Canada’s Supreme Court ruled “squatting” on a parking spot – or any other property – for a long enough period of time can grant you ownership—as long as your use of that spot is not disputed before your claim to ownership, reports CTV News.

The case stems from a feud between neighbours in Bromont, Quebec that was kicked off when new home owners attempted to claim the use of a parking spot that was sold to them inclusive with the purchase of their home.

Helene Allie began using her neighbour’s parking spot in 1994 without dispute or complaint from her then-neighbour. When her new neighbours, Alain Ostiguy and Valerie Savard, moved in back in 2011, they filed for a court injunction to stop Allie from using their titled parking spot.

But Allie pushed back, defending use of the space in Quebec’s superior court, appeals court, and earlier this year in Canada’s highest court.

Not only did Allie succeed in defending her use of the space, she gained legal ownership of it.

Canada’s Supreme Court ruled ownership of an item grants legal title to that item, and conversely, legal title to an item does not grant ownership to it—at least not indefinitely.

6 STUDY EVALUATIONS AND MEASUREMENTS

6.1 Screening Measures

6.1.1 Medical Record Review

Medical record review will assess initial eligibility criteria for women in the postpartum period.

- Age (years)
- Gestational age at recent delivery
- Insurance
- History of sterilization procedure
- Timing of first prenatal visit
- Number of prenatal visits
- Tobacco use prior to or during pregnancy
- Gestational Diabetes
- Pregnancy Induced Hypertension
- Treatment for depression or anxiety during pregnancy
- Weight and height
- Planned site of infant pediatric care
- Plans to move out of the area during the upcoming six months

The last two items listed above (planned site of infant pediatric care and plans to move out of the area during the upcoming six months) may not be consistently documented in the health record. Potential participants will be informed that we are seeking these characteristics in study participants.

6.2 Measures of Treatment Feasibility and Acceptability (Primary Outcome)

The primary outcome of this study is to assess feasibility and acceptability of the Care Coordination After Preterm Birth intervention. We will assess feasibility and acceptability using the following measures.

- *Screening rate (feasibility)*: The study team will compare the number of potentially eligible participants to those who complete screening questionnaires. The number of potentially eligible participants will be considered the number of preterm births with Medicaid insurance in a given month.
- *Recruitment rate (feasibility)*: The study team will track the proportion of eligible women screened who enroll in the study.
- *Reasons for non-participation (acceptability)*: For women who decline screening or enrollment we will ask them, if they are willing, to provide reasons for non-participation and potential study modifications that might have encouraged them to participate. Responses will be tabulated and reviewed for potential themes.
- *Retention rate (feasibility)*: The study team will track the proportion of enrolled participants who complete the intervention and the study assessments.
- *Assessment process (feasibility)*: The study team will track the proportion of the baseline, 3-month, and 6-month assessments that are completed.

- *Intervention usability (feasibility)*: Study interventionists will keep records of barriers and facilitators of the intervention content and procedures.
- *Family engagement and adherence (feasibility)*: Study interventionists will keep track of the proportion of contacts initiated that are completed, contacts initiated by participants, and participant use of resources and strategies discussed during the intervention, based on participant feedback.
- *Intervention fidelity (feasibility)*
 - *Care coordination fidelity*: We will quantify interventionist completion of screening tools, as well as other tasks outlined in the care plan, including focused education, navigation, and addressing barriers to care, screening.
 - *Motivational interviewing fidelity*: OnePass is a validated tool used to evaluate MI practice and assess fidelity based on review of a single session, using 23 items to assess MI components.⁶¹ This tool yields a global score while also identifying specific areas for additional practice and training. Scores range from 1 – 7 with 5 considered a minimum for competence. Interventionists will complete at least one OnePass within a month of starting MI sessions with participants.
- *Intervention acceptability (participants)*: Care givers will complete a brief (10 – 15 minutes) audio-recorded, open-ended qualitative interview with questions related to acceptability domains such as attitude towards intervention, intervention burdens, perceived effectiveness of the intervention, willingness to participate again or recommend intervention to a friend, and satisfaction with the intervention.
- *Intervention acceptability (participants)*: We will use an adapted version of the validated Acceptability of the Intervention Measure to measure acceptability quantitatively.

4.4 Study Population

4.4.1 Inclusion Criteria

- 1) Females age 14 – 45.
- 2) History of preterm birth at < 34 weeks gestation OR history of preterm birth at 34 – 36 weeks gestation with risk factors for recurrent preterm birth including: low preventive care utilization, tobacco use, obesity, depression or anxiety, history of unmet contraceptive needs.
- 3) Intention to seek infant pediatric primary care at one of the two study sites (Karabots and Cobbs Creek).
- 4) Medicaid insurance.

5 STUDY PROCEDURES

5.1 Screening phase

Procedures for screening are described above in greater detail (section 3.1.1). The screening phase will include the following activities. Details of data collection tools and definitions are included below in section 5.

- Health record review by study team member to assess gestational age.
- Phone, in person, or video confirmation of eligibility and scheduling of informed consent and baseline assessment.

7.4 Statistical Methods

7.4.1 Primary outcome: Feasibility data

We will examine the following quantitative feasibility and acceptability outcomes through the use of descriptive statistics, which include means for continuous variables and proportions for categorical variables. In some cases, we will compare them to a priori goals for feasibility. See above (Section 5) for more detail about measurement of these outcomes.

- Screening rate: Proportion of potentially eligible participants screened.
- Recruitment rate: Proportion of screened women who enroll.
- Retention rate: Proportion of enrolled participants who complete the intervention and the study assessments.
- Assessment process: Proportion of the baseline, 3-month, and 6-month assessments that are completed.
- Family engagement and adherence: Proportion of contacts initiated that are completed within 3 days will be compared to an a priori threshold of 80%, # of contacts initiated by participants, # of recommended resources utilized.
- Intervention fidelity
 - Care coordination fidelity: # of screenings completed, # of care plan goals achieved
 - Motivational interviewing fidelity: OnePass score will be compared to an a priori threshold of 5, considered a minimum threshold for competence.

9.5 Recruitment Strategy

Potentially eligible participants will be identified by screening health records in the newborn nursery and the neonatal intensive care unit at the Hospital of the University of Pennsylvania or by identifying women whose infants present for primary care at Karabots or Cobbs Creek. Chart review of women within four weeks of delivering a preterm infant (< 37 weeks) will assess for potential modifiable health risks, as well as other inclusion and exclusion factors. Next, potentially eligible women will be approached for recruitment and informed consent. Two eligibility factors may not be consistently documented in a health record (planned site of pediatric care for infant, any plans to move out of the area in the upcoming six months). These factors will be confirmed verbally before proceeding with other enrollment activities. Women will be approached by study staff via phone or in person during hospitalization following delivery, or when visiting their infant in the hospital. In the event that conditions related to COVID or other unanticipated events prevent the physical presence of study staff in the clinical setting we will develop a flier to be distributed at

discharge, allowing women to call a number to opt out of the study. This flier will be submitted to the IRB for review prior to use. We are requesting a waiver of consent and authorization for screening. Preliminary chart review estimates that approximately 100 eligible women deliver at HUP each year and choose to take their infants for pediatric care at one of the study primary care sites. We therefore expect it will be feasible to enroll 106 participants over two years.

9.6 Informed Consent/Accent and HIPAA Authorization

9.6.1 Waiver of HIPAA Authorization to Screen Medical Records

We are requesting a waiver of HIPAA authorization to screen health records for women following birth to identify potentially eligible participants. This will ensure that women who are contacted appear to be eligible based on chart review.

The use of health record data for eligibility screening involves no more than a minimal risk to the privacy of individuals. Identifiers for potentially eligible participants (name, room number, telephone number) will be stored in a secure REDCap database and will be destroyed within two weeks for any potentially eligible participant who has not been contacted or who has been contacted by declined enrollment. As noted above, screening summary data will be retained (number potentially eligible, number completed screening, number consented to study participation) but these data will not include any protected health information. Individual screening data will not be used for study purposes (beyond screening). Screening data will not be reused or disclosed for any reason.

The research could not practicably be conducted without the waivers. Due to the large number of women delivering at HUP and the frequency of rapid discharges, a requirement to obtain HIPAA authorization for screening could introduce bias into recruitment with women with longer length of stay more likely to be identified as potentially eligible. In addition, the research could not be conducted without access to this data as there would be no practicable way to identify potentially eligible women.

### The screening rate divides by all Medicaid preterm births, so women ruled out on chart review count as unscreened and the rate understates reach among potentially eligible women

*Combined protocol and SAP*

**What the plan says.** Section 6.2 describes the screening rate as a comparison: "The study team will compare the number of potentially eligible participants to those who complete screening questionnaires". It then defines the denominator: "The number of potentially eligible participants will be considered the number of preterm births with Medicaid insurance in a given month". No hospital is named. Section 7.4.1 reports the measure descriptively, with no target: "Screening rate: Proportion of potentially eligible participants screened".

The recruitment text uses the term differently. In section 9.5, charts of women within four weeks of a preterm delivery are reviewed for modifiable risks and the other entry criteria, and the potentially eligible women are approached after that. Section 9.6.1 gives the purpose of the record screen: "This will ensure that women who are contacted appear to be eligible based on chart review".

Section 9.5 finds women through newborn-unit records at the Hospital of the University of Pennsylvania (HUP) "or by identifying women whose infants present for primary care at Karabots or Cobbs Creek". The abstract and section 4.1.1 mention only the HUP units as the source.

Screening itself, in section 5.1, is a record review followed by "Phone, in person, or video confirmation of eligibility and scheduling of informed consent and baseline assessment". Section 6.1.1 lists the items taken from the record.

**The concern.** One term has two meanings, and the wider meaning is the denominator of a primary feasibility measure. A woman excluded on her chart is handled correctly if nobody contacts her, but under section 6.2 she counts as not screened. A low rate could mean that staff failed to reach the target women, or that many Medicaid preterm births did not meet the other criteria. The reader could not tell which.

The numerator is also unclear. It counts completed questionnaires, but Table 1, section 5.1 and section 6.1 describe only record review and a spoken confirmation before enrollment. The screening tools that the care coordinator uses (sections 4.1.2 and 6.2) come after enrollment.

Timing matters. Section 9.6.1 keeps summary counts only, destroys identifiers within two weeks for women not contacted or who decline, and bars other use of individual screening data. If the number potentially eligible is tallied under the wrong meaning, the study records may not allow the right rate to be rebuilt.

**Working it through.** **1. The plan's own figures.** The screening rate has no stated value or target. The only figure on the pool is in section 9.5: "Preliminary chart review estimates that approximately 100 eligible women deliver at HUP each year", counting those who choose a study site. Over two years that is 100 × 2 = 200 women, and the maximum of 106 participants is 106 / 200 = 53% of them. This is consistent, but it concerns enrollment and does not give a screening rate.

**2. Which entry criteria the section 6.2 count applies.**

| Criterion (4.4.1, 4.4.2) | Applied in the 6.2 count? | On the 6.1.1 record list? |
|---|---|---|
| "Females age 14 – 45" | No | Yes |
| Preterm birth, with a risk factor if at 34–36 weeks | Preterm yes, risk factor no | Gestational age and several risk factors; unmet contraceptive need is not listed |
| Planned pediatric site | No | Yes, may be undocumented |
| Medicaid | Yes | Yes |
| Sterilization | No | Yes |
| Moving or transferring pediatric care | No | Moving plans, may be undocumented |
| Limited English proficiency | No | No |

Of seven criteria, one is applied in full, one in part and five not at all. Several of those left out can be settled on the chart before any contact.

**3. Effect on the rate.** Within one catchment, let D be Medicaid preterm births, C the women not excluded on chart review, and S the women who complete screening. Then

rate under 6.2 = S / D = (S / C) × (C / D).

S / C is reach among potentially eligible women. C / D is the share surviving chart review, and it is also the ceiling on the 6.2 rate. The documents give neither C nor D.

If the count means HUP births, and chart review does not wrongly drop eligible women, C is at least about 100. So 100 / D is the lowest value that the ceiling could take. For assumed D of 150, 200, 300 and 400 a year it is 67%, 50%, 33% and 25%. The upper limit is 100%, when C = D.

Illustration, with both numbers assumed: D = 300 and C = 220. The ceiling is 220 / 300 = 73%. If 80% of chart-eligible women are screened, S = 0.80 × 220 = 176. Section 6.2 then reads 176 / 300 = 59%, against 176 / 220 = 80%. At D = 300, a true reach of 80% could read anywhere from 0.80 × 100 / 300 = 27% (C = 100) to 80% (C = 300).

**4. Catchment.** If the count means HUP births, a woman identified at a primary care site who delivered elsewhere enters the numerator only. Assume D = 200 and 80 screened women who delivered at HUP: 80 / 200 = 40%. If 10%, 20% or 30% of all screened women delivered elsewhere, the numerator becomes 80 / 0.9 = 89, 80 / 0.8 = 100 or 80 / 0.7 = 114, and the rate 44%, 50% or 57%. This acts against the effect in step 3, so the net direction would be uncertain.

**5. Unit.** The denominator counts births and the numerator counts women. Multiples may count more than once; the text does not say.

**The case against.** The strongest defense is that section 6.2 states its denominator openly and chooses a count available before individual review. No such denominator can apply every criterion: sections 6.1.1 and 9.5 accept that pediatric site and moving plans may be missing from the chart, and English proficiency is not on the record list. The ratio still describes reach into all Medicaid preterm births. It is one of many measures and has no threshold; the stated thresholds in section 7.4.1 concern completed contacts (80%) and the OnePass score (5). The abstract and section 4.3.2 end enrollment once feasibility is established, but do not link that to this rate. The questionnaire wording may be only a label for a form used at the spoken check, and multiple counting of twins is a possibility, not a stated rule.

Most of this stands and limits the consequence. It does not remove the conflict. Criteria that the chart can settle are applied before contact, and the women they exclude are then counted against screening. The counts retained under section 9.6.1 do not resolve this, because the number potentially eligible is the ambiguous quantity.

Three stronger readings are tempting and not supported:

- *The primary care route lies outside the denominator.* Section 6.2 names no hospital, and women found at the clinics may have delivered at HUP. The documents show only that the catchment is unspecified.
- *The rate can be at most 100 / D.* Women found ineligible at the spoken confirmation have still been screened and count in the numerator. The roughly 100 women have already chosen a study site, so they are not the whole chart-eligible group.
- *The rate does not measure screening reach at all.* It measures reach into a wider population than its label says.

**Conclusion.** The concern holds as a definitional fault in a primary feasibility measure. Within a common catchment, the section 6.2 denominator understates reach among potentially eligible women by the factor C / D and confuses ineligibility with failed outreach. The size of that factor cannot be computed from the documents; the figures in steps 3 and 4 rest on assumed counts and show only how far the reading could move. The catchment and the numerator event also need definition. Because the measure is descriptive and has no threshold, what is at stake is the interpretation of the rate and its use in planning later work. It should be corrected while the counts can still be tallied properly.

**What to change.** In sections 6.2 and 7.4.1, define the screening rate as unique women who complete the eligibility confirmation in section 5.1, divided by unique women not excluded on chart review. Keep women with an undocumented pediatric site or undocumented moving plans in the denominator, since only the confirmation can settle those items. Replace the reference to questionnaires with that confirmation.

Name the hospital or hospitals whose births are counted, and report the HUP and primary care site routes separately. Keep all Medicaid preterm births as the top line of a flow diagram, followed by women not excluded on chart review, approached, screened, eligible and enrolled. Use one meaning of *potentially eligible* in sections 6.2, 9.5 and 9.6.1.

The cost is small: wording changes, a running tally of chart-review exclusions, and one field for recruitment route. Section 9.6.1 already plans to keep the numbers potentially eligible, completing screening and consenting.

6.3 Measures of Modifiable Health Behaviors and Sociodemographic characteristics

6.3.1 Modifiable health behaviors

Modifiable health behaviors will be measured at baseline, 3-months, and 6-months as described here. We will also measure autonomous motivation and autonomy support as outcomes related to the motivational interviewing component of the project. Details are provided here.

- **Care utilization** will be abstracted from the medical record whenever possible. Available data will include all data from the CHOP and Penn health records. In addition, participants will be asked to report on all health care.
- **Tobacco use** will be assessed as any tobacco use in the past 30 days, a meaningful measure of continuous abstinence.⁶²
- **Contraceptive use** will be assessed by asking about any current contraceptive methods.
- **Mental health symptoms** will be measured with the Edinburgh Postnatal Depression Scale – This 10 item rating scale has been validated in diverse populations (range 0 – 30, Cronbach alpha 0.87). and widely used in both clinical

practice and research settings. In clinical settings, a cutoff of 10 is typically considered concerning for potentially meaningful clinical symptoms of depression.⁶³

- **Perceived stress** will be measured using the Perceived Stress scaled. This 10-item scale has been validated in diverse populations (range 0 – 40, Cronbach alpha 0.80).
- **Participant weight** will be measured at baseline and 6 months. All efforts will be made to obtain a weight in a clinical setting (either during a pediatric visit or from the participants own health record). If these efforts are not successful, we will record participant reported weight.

In this case, the continuous use of the space for 23 years solidified Allie’s ownership of it—though, according to Quebec law, she had legal entitlement to it after a decade of undisputed use.

This ruling was made based on articles in Quebec’s Civil Code, which differs from common law applied elsewhere in Canada, so the specific time frame required for “squatter” ownership may vary in other provinces.

Not all is lost for Ostiguy and Savard, though. If they can prove in court that the previous owner knew of Allie’s long-term use of the parking space prior to the sale, but failed to disclose this information, they are entitled to compensation from the previous owner for the value of the parking spot.

“It is possible for them to claim the corresponding loss from their predecessors in title if they can prove that the latter were aware of the respondent’s encroachment before the sale and failed to disclose it to them,” ruled the judges on the case.

(CTV News)